Florence Blog & Instagram Sensation: Girl in Florence

Posted -

Article by Emma Lemay 

Georgette Jupe (Girl in Florence) is a well-known American-expat living and working in Florence, Italy. Her Instagram feed (followed by over 54,000 people) includes numerous pictures of what life in Florence entails –– daily walks past the Duomo and on the Ponte Vecchio, mouthwatering pasta dishes and gelato cones, and cuddles with her adorable beagle, Ginger (@beagleinflorence). Georgette’s personal blog offers a wide variety of suggestions on what to do and where to eat in Florence as well as where to explore in Tuscany and beyond. HC Marist chatted with Girl in Florence over coffee at Ditta Artigianale to hear about her experience of living abroad and advice she has for study abroad students in Firenze.

Name: Georgette Jupe

Home State: Texas

Home City: Florence

Job Title: Freelance blogger and digital marketing strategist

College: California State University, Los Angeles

Major: Communication studies

Minor: Political science

Website: www.girlinflorence.com

Instagram & Twitter Handles: @girlinflorence

HC: It is so cool that you are living in Florence! How long have you been a Florentine for and what drew you to Florence initially?

GJ: Grazie mille! I have been living in Florence since 2007. I can’t believe it’s already been ten years. I studied abroad in Florence for a semester when I was in college at Cal State, Los Angeles. I fell in love with Florence then, and I knew I had to come back.

HC: What does your current job entail?

GJ: I am a freelance writer and digital marketing strategist, so I spend a majority of my time on the computer writing and Skyping with clients and drinking coffee of course!

HC: What are you favorite and least favorite parts about freelance?

GJ: I love the flexibility I have as a freelancer. The flexibility can be addicting! It’s great being able to work on my own schedule and not being trapped in an office. The downside of freelance is the fear of the unknown. I think a lot of freelancers worry about losing clients or not being able to sustain a career in freelance. Freelance has its pros and cons, but I can’t complain about working remotely in Florence.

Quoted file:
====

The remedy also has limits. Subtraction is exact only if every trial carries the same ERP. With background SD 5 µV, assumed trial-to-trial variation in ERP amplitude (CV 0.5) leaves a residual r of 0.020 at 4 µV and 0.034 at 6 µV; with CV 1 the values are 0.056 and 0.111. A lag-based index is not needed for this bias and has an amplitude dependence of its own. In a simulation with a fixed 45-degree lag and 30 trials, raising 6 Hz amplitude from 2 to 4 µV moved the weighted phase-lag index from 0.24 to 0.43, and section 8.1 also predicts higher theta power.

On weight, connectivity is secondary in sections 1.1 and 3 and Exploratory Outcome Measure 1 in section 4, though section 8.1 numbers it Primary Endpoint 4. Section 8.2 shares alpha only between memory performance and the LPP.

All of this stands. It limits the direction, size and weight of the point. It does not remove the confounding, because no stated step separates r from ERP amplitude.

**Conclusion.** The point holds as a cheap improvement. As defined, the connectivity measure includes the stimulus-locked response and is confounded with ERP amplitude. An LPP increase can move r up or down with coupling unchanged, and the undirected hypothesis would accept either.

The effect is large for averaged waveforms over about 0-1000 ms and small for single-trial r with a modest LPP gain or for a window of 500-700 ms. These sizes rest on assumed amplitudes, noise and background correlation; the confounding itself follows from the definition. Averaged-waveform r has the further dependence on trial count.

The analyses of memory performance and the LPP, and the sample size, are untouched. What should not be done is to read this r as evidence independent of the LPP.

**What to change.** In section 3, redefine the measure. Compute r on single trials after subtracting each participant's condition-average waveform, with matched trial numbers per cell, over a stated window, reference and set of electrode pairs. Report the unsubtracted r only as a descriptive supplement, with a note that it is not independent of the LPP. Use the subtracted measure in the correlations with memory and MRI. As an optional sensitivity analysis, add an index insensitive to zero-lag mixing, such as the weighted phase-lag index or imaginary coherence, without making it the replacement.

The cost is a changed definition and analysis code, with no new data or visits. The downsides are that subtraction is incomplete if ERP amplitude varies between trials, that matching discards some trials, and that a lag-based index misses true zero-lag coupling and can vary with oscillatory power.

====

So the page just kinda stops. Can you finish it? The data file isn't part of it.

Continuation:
HC: What does a typical day look like for you?

GJ: I normally wake up around 8 AM and start working immediately, because I’m fresh in the morning. After a couple hours writing in my house, I’ll typically have a meeting somewhere with clients. Then I’ll work some more before grabbing lunch out with a friend or eating lunch at home. My afternoon consists of more writing and freelance work. I try to stop working by 5 PM, because Ginger loves her afternoon passeggiate (walks)! My husband and I eat dinner at home or at one of Florence’s infinite number of restaurants. We often attend events in the city too which are fun and lively.

HC: You’ve been living away from the U.S. for a decade. Impressive! Do you ever miss America? How often do you visit?

GJ: Although I truly love and appreciate my life in Florence, I do miss my family and friends, quality Mexican food, and cultural things like driving around San Antonio and stopping at garage sales. I usually go back to the U.S. once a year. My husband and I want to explore more of the country!

HC: You’ve studied abroad in Florence and lived in Florence after earning a college degree. What would you say is the biggest difference between the two?

GJ: Studying as a college student and living here as an adult are vastly different. Living abroad for a longer period of time is a different form of culture shock than coming here for a semester or year. I think the most challenging part to cope with is loneliness. When you’re a student, you’re surrounded by other students to live with, learn with, and hang out with. When you’re on your own, you have to put in the effort to make friends, which can be very hard in a foreign place, and create a lifestyle that works for you. Not to mention the permesso (permit to stay), work visa, apartment search, and legal components are challenges within themselves!